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You Are Here:  Home  >  FAQ  >  Blogs  >  Work-for-hire contracts: when they're great

Work-for-hire contracts: when they're great

Thursday, April 28, 2005

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On Apr 28, 8:09am, paml@mind.net wrote:

I have an opportunity to do some potentially steady seasonal work for a large local corporation shooting flowers and plants when in bloom for their "Master Bloom" list. The images would primarily be used in catalogs and on posters, possibly on-line. Being the corporate entity they are, they have many lengthy legal documents outlining their terms which includes doing the work as "work for hire" and assigning all rights, forever to them. I naturally don't agree in principle to them owning the copyright, however, the images might have very limited stock potential for me and are most likely not unique or difficult to obtain. And, I would gain freelance experience working with a major Corp client. I'm leaning towards a higher fee for giving up rights, but am not sure if this all is a good idea or not. Any thoughts?

Pam--

There is nothing wrong in principle with "work-for-hire" contracts. They get a bad rap for two reasons:

  1. Most who ask for them don't really need them. They just misunderstand what their own needs are, and oversimplify the paradigm: "I'm paying you to shoot, so I should own the images."
  2. Most photographers do the same thing, but in the opposite direction: they are so used to hearing that such contracts are "bad for photographers", it's become a Pavlovian response to "just say no."
The reason for the "bad for photographers" belief is because work-for-hire contracts mean that you don't own the copyrights to your own work. So, all the photos you shoot become the sole property (including copyright ownership) of the hiring party. Photographers who make money selling stock photography don't like work-for-hire because they can't resell their images to other clients.

The reality is that work-for-hire contracts can sometimes be excellent opportunities for many reasons, and yours is the classic example: you are being offered a job to shoot material that has very little commercial value outside of that one client. The value of the copyrights are next to nil, and the additional fact that there are already plenty of other images on the market just like it underscore the lack of continued economic opportunity with these photos.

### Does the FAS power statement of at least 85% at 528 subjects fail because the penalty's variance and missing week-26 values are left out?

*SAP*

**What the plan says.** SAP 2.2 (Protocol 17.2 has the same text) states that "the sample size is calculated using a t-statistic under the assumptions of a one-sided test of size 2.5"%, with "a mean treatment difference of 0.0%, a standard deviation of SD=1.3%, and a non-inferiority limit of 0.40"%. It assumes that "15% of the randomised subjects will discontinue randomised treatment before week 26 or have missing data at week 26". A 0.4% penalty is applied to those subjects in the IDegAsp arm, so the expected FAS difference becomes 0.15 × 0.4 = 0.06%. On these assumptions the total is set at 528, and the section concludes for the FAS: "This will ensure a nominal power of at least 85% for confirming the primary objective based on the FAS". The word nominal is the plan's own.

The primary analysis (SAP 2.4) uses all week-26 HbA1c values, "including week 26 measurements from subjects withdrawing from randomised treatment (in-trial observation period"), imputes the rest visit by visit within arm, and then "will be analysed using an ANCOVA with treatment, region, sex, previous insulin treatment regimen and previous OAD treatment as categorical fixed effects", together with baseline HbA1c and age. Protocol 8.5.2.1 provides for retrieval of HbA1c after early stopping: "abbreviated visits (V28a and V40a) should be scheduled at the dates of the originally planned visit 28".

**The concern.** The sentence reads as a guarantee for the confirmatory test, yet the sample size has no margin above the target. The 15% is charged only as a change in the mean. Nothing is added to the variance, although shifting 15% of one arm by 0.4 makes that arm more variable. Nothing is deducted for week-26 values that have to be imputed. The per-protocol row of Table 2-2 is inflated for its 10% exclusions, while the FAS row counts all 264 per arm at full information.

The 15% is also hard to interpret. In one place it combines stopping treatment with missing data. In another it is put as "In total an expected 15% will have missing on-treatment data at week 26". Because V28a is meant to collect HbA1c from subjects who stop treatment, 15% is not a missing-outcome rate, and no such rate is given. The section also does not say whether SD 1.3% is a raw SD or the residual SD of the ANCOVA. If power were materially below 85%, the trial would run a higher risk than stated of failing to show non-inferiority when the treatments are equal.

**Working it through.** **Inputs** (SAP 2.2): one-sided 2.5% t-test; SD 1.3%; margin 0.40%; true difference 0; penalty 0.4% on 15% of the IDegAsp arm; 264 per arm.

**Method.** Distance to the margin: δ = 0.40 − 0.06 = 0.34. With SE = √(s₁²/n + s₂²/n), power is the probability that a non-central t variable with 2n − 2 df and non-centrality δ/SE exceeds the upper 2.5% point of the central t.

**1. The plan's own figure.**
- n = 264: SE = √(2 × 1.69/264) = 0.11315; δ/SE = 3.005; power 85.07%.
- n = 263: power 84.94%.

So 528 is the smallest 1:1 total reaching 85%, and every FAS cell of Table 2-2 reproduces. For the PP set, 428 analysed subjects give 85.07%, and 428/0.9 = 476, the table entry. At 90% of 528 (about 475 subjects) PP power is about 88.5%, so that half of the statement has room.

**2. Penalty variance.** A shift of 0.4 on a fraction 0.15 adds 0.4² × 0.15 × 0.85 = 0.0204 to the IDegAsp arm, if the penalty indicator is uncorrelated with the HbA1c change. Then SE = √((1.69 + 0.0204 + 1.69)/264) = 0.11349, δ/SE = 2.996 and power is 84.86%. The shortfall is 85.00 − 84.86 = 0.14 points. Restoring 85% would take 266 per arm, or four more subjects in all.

Yet, the best advantage you have is that you can use this as a negotiation token to demand a high shooting fee. Feigning the "oppressed photographer" persona, you can pretend to whine about how you have to give up copyrights, so you need to make up for years of lost financial opportunity with a higher shooting fee.

What that fee is, well, that's going to depend on your negotiating skills. It sounds like they're going to sell a lot of products with this, so their "investment" in the images has probably been calculated ahead of time: they know they can't get these kinds of rights in an unlimited and unrestricted fashion through an agency without paying through the nose.... So, you need to figure out what size that "nose" is, and figure you're worth at least a nostril. This makes it mutually beneficial. In other words, figure out what the license fee might be for an image to be used for a few of those products, and multiply that by the number of products they're likely to want to sell, and then by the number of images they'd likely want/need/get. Figure you should get anywhere from 10% to 30% of that.

Disclaimer: I don't know any other details about this relationship, so my off-the-cuff formula might be way out of bounds. That's your job to figure it out. But keep in mind that this is what most Advertising Photographers do on a daily basis. They never own (or even want to own) copyrights to their images, and they fully expect to shoot on a work-for-hire basis, giving all the images to the client, never to be seen again (except for their portfolios). Their methods for calculating fees are probably similar to what I mentioned, but I'm sure they're all different due to differences in the industries they shoot for.

Last word of caution: if they call your bluff on the "oppressed photographer" strategy, they just might opt for a lower fee and not requiring the work-for-hire/copyright ownership language, leaving you with the worst of both worlds: a lot of hum-drum images that have no financial future, and a pittance for payment for doing it.

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